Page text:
Obviousness Versus Obviousness-Type Double Patenting

In Prometheus Laboratories, Inc. v. Roxane Laboratories, Inc., the Federal Circuit affirmed the district court’s finding that Prometheus’ claims were invalid as obvious, but in so doing it cited its own precedent regarding obviousness-type double patenting. Is the court blurring the line between these doctrines?  Continue reading this entry

Federal Circuit Interprets Two Important Infringement Provisions

In a single decision issued for companion cases Momenta Pharmaceuticals, Inc. v. Teva Pharmaceuticals USA Inc. and Momenta Pharmaceuticals, Inc. v Amphastar Pharmaceuticals, Inc., the Federal Circuit interpreted two important sections of the infringement statute, 35 USC § 271. In one portion of its decision, the court adopted a literal interpretation of § 271(g), holding that the statute only applies if the accused product was synthesized by a patented process. In another portion of its decision, the court decided that the post-manufacture testing at issue constituted “routine” post-approval activities that were not protected by the safe harbor of  § 271(e)(1). In so doing, the court backpedaled from its 2012 decision in Momenta Pharmaceuticals, Inc. v. Amphastar Pharmaceuticals, Inc., where it held that Amphastar’s activities were “anything but routine.”  Continue reading this entry

Federal Circuit To Revisit On Sale Bar Triggered By Contract Manufacture

Friday the 13th may have been The Medicines Company’s lucky day, since the Federal Circuit granted its petition for rehearing en banc in The Medicines Company v. Hospria, Inc. In  the court’s original decision, which I discussed in this article, the court found that the use of a contract manufacturer gave rise to an on sale bar under 35 USC § 102(b) that invalidated two Orange Book-listed patents for Angiomax® (bivalirudin).  Continue reading this entry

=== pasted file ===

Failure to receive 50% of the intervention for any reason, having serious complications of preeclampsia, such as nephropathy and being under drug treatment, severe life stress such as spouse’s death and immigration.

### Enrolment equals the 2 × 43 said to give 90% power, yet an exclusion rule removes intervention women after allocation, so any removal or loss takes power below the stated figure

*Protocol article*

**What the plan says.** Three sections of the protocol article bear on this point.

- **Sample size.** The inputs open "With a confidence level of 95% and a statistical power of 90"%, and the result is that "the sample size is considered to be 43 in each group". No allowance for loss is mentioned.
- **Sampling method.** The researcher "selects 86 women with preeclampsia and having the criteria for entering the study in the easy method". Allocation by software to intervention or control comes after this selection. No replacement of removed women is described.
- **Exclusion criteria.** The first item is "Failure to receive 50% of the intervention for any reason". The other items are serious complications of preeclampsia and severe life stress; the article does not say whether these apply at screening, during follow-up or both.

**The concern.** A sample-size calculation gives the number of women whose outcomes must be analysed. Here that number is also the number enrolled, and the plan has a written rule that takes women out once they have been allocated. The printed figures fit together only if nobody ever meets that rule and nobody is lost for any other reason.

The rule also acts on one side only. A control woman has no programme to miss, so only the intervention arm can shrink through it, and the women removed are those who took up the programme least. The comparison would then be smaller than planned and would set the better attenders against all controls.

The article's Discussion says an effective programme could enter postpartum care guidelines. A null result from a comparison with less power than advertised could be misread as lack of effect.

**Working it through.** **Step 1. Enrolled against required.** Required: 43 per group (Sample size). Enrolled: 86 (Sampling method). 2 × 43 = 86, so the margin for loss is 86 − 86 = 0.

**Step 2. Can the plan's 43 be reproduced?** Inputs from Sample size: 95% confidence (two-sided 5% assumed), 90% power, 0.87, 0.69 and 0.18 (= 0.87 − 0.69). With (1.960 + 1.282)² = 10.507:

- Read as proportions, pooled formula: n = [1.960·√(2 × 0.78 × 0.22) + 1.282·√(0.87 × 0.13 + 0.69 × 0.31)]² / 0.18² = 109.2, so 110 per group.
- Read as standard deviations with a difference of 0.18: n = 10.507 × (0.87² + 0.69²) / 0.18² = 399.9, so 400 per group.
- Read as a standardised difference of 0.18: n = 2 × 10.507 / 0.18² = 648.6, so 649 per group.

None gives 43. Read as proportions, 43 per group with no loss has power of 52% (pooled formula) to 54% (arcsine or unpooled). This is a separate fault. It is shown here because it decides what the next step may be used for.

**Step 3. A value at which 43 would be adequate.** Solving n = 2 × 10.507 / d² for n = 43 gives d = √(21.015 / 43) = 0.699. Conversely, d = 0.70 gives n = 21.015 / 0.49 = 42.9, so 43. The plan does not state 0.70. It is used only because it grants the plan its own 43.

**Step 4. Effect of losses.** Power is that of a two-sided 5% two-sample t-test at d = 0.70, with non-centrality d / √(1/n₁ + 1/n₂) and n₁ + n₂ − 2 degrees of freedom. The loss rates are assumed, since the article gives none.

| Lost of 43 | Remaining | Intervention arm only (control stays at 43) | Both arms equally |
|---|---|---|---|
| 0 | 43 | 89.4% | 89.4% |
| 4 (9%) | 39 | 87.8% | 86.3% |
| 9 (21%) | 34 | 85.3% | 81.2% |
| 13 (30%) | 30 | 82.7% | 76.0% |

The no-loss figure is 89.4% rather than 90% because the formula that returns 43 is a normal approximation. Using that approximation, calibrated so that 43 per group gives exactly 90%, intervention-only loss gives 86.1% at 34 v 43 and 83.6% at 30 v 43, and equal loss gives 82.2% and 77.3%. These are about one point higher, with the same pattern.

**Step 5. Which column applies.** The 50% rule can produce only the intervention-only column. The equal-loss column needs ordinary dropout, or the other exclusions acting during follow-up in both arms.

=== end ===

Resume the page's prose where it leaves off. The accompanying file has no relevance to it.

USPTO Proposes New IDS Framework

Tucked into the USPTO’s proposed patent fee changes is a proposal to change the Information Disclosure Statement (IDS) framework. While applicants may welcome the simplified procedures for obtaining consideration of an IDS, they may have to adjust their patent budgets to account for new IDS fees, especially if they pursue corresponding foreign applications that might generate additional references to be submitted.  Continue reading this entry

USPTO Plans To Hike Patent Fees

The USPTO has published proposed changes to patent fees that it says will “slightly” increase patent prosecution fees–even though several common fees will increase by 10% to 25%. The proposed changes to the Information Disclosure Statement (IDS) fees reflect a planned restructuring of the IDS rules that could benefit applicants, but the other changes seem to simply require applicants to pay higher fees for the promise of enhanced patent examination quality and improved patent examination efficiency. The USPTO hopes to implement the new fees before January 20, 2017, when a new administration will take office.  Continue reading this entry